A dental crown is a restoration that covers the entire visible portion of a tooth. It is used to treat various conditions, including cracked or broken, heavily stained and misshapen teeth. 

While they are durable, all crowns will eventually need to be replaced. So, how long does a crown last? The lifetime of a dental crown depends on several factors, including the material used and how well you care for your smile. 


How Long Does a Crown Last On Average?

The average lifespan of a dental crown is approximately 10 years. However, if you care for it properly, a well-fabricated dental crown can last for decades as long as there are no other underlying oral health issues. Oral health problems affecting crown longevity include active gum disease and imbalanced mouth microbiota, which increases the risk of cavities. 


Factors That Affect How Long a Crown Lasts

Although you can expect dental crowns to last for a decade on average, some factors can affect how long a crown lasts, including:



Tooth Location

While crowns are usually made from tough materials, they are not indestructible, and how long a crown lasts often depends on the tooth’s location. Different areas on the dental arch experience varying levels of force when biting and chewing. 

The posterior (rear) teeth used for grinding experience the most force. This means crowns placed on molars typically wear down faster than those positioned at the front. Posterior crowns are also more prone to cracks and loosened cement than anterior restorations. 

However, front teeth are more visible when smiling or talking, making those dental crowns more susceptible to damage from impact due to vehicular or sporting accidents.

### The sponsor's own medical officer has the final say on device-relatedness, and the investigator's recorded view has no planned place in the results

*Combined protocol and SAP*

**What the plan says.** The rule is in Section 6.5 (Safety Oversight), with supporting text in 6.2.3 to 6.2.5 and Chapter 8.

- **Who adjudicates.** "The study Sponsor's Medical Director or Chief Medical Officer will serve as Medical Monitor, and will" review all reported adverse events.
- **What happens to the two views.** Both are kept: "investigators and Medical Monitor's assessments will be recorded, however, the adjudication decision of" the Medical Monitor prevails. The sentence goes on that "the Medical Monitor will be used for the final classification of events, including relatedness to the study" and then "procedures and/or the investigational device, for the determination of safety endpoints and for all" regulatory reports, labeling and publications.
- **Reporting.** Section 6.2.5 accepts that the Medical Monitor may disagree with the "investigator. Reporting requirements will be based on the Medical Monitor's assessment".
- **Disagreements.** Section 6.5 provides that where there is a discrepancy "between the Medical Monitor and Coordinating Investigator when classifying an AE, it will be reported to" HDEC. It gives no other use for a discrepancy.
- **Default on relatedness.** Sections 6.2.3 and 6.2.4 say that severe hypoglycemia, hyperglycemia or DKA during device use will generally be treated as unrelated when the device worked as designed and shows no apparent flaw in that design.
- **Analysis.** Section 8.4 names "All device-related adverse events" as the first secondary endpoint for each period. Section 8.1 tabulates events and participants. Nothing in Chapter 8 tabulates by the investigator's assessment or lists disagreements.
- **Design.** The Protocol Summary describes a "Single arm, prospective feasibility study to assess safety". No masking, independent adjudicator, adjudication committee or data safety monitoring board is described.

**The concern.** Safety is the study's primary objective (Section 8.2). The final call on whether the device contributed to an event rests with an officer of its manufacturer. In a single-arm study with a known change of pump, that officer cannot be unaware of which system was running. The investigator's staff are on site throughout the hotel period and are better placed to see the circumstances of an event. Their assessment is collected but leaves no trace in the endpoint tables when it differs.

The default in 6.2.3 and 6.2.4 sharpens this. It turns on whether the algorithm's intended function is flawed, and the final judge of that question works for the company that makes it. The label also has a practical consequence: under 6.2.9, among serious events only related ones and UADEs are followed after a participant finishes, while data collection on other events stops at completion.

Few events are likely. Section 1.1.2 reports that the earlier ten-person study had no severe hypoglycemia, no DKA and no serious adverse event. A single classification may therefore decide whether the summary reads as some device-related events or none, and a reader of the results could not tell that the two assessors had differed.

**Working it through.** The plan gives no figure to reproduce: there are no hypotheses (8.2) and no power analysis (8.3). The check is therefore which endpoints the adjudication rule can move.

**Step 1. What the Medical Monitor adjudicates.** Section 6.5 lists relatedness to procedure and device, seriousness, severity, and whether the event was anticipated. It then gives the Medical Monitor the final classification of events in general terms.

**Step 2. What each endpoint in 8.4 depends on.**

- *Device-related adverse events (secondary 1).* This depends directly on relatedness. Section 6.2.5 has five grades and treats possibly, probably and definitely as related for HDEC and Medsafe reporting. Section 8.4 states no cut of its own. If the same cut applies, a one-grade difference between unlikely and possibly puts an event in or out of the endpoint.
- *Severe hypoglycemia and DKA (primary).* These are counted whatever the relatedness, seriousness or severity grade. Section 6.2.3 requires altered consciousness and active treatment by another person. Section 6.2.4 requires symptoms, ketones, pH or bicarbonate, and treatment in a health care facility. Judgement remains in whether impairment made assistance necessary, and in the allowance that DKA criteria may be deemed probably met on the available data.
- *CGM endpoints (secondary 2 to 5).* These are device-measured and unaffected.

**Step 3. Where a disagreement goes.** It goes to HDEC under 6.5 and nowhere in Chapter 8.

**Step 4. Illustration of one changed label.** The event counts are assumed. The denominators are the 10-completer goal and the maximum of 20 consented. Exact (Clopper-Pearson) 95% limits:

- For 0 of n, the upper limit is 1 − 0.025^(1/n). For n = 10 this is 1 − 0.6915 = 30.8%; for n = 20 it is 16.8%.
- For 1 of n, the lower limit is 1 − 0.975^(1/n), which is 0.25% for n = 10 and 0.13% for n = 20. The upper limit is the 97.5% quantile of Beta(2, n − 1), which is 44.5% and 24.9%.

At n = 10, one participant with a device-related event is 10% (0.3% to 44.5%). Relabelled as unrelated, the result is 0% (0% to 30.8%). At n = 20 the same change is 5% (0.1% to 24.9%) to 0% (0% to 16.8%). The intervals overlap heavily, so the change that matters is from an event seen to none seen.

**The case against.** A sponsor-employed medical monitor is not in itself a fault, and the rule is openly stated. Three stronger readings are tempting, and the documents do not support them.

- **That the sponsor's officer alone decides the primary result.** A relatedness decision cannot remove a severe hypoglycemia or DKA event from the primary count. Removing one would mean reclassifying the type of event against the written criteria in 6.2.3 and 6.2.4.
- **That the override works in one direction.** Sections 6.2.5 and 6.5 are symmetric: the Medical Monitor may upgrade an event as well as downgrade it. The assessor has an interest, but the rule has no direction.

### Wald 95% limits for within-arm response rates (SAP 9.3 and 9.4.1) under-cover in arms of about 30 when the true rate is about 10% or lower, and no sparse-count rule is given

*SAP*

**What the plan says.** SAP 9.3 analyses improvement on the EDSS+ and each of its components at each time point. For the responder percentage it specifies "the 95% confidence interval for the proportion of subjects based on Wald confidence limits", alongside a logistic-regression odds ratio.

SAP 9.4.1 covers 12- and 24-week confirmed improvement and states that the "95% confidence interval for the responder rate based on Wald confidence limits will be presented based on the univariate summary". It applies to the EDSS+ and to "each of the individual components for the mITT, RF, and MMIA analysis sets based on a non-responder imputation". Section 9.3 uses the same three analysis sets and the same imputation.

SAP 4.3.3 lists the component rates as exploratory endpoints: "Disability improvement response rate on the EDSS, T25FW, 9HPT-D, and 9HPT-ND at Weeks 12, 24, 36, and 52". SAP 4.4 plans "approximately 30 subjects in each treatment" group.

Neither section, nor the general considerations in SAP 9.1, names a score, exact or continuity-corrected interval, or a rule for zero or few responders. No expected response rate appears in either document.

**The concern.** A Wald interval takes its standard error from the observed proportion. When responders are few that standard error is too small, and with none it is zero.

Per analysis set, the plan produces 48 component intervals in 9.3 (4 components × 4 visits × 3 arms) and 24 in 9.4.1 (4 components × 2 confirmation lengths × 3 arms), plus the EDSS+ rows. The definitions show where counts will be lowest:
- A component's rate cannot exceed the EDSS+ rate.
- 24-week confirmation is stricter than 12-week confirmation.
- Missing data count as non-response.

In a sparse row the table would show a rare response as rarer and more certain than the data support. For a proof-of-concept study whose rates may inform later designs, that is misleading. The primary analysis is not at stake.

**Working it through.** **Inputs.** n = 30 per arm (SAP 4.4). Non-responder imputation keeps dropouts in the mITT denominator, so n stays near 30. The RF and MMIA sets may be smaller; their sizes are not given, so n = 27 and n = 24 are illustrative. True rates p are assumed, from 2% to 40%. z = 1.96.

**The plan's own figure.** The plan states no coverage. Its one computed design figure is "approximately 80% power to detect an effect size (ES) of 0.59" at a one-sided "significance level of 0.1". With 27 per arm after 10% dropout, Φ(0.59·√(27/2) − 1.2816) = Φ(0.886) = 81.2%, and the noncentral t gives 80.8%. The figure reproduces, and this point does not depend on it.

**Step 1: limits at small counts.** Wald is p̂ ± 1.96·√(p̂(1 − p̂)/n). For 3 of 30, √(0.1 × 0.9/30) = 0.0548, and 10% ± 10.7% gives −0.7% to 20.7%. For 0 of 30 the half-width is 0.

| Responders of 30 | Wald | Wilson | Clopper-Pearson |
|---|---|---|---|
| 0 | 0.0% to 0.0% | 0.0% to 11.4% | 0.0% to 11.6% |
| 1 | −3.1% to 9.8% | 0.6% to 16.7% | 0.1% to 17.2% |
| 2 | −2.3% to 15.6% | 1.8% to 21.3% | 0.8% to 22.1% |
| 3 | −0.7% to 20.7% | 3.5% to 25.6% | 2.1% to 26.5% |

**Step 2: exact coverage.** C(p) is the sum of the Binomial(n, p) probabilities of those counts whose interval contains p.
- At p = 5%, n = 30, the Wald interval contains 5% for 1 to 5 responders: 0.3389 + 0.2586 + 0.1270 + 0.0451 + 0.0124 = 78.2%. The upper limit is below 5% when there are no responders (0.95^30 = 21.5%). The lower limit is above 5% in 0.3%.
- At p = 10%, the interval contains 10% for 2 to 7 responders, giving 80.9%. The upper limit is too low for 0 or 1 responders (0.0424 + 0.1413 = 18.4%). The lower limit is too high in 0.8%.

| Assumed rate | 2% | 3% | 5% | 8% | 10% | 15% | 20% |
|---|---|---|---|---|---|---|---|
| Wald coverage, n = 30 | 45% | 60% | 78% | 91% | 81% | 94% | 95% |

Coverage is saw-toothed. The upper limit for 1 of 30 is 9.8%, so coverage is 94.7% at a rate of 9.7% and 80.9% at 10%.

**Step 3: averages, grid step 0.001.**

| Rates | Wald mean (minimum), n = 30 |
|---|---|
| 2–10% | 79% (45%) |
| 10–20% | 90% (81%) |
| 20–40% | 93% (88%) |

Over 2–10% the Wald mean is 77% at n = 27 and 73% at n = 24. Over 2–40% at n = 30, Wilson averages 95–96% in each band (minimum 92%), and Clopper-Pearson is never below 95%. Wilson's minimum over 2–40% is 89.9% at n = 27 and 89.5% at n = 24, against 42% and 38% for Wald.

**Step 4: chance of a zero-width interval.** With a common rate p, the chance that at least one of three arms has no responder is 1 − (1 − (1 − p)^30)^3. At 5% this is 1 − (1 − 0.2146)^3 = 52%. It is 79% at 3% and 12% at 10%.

Crown Materials

The lifespan of a dental crown can also depend on the material it is made out of, which can be some of the following: 

Gold alloy dental crowns are the longest lasting, with approximately 90% of restorations surviving more than 40 years. Gold alloys are made from a mix of gold, copper, and zinc. This combination makes the restorations strong but also costlier than other materials.

Porcelain-fused-to-metal dental crowns are also extremely durable; the average lifespan of PFM alloy crowns is 47.53 years long. PFM crowns are aesthetically pleasing, as they can be matched to the colour of your natural teeth. However, one potential downside of PFM crowns is that the framework underneath the porcelain can sometimes show through over time, causing a greyish tint.

Porcelain dental crowns are less durable, lasting 10 years on average. Although porcelain crowns are more expensive than other options, they are a popular choice because they are stain-resistant and, due to their lustre, which makes them look similar to natural teeth. 

Composite resin crowns are less expensive than other types and look very natural. But they can be vulnerable to fractures and wear and tear, lasting up to 10 years with a proper at-home oral hygiene routine and regular checkups.    


Oral Hygiene